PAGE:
The new Michelin stars for Great Britain and Ireland were announced this evening, amid what has been a hugely challenging year for hospitality.
Restaurants have had to close their doors once again, but their generosity and ingenuity has been extraordinary this past year.
From helping to feed front line workers and local communities to producing meal kits that help keep huge numbers of staff and suppliers in business and producing recipes to help us cook at home, chefs and restaurateurs have pivoted and adapted through almost impossible circumstances.
The Michelin awards this year were virtual, and 17 restaurants across the UK were newly awarded a Michelin star, which brings the total number of one starred restaurants in the 2021 guide to 158.
By postponing publication for a few months and by making the guide digital only, the inspectors say they were able to work on this edition for over 16 months, which meant the lockdowns could be easily absorbed into the working period.
No new Manchester restaurants received any Michelin stars this year – but there is still news to celebrate.
Ancoats restaurant Mana, which last year received the city’s first Michelin star in over 40 years, retained its star this year.
23 restaurants also received a new accolade in the Michelin Guide Great Britain and Ireland 2021: the Michelin green star.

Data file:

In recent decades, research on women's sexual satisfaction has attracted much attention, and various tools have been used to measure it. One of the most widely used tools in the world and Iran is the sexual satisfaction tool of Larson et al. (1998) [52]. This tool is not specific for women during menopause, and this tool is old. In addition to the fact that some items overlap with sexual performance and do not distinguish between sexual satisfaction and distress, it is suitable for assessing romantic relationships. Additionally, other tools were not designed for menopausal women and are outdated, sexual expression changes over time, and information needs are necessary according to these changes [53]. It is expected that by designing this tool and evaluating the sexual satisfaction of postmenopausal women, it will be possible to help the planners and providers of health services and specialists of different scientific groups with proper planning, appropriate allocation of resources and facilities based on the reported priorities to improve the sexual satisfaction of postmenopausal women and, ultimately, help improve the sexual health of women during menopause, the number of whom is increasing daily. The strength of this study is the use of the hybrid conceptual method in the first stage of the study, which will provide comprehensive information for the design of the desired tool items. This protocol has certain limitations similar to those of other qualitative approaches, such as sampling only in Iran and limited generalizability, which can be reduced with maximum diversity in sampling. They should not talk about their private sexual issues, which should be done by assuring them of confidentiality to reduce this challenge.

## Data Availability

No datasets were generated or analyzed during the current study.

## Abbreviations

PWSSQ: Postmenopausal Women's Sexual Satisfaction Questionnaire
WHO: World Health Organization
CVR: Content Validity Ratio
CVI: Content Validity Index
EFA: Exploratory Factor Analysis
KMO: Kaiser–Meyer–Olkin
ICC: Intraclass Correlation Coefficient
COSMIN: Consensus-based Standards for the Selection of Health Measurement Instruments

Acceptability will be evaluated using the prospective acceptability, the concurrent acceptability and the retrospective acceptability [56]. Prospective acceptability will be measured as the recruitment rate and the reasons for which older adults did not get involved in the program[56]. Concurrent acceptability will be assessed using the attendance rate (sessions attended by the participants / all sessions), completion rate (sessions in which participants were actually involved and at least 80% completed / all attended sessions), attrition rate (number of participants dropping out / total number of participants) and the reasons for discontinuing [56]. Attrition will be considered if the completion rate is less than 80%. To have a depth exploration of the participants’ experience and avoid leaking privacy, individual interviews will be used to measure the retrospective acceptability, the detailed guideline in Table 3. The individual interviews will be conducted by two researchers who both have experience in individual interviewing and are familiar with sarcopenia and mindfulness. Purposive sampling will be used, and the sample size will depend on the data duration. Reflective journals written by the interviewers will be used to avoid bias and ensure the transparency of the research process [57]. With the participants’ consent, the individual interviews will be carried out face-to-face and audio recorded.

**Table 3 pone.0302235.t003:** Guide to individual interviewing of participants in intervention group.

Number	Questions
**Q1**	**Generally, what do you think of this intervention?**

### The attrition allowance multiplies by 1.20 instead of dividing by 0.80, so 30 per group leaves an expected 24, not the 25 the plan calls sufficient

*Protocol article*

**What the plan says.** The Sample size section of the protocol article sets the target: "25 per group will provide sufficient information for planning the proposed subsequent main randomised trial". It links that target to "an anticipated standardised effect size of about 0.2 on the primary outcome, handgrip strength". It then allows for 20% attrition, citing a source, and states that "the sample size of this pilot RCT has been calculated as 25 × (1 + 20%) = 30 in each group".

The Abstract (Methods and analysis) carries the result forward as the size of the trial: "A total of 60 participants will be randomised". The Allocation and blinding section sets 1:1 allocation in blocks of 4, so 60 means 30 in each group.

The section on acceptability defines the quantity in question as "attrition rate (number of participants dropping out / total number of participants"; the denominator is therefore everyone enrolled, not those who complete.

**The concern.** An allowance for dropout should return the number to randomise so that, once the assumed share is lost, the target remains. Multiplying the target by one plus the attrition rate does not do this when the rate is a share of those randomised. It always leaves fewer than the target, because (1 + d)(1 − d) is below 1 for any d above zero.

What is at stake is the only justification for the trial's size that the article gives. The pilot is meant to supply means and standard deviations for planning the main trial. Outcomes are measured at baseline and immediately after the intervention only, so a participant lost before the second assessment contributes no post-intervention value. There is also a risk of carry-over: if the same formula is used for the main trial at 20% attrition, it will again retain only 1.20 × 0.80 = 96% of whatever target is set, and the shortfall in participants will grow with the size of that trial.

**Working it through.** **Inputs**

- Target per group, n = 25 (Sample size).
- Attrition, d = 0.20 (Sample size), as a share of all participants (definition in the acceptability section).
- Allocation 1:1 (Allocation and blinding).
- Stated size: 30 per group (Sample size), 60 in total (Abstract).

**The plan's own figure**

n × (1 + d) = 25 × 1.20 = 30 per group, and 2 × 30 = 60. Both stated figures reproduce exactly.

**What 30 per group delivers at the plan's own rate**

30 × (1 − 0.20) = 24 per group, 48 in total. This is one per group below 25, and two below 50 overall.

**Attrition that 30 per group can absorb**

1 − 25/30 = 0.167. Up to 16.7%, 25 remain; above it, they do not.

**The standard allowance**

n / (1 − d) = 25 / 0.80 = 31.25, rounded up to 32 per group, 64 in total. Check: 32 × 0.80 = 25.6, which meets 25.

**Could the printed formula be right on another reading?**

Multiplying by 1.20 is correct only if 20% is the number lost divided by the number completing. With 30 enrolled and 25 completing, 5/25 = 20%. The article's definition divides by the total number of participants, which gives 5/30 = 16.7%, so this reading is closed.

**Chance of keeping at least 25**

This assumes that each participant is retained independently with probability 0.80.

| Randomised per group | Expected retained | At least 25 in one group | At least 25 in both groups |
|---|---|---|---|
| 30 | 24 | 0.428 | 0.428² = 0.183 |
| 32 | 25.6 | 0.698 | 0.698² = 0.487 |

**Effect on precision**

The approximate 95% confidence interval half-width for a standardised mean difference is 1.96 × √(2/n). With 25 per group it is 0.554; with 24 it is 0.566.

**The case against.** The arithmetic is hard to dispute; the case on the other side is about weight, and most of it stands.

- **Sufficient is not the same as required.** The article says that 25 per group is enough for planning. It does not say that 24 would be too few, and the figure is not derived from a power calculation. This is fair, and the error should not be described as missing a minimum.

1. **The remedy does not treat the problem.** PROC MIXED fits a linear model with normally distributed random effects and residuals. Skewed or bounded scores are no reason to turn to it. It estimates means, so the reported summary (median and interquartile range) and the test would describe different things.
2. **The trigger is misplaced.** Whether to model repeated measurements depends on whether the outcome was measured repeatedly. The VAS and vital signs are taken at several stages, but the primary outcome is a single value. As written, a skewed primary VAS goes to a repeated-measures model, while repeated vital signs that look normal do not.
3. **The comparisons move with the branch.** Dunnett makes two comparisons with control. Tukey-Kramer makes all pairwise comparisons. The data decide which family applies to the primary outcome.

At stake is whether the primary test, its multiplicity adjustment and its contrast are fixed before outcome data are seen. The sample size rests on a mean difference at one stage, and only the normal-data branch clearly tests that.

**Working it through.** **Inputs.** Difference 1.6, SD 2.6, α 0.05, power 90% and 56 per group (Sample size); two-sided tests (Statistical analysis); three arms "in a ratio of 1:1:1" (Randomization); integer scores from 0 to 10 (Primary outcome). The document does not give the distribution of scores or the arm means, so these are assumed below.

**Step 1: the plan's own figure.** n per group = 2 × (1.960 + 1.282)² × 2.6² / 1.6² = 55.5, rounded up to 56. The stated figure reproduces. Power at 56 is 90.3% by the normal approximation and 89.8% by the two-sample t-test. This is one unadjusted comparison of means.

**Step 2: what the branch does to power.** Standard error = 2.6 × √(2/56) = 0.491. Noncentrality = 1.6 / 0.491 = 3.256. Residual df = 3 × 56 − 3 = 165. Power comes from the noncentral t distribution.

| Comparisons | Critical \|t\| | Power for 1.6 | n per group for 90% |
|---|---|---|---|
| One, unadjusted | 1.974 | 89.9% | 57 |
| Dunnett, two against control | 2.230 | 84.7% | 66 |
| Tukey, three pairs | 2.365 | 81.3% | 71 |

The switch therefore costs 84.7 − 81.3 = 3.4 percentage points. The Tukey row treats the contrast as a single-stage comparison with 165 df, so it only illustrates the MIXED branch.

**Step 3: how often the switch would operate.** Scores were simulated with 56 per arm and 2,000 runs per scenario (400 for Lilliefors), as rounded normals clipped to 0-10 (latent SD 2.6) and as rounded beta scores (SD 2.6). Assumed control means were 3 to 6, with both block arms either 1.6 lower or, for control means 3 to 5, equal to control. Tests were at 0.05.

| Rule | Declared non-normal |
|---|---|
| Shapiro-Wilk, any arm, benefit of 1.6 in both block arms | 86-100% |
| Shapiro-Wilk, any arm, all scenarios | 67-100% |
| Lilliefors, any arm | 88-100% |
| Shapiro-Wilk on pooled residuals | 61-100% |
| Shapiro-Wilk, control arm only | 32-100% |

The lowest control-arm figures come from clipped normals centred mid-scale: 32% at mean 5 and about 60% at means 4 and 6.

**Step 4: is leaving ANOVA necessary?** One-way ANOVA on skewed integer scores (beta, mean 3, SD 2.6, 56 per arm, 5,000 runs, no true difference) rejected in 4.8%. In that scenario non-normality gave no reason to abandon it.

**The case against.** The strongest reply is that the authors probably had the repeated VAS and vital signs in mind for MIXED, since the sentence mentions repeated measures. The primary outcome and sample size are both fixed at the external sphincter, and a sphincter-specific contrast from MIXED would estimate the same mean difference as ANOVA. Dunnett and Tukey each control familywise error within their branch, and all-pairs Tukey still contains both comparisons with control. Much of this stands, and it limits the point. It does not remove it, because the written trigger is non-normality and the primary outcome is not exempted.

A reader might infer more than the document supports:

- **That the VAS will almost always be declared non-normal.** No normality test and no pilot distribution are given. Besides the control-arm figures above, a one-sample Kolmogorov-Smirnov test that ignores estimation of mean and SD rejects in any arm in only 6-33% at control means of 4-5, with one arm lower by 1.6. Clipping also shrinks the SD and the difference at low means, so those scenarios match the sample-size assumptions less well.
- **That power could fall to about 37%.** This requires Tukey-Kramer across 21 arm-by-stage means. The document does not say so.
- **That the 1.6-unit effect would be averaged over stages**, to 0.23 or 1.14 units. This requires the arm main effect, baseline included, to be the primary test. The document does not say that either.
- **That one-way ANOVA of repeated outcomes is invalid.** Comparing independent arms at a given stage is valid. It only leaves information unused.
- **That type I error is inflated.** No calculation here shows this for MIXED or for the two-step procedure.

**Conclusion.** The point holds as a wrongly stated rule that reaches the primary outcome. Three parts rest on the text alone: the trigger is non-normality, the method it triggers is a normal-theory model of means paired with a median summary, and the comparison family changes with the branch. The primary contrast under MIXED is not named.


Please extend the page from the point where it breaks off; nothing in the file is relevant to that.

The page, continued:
This new distinction highlights restaurants “at the forefront of the industry when it comes to their sustainable practices and who act as role models to us all,” says the guide, which itself is being published in a digital format only this year.
“They hold themselves accountable for both their ethical and environmental standards, and work with sustainable producers and suppliers to avoid waste and reduce or even remove plastic and other non-recyclable materials from their supply chain.
“Many work directly with growers, farmers and fishermen; forage in hedgerows and woodlands; grow plants and rear animals; and use regenerative methods such as no-dig vegetable gardens and successional cover crop growing.
“They also often go beyond environmental considerations to address the quality of life of their staff, as well as contributing to local, national or global charity and education projects.”
The restaurant already has a Michelin Plate for its quality of food, and the menu receives praise in the guide: “The surprise menu is formed from whatever they have foraged that day and beasts are brought in whole and fully utilised.”
Last year, the restaurant’s chef Sam Buckley represented the North West for the BBC’s Great British Menu.
46 further restaurants have also been identified as taking positive steps to work in a greener way – and Mana in Manchester was among them.
“Launching a brand new distinction dedicated to sustainable gastronomy shows that our recognition of restaurants goes beyond the search for the best cooking,” said Gwendal Poullennec, International Director of the Michelin Guides.
“It enables us to also turn the spotlight on those with a great sense of responsibility towards the environment.”
Congratulations to Mana and Where The Light Gets In.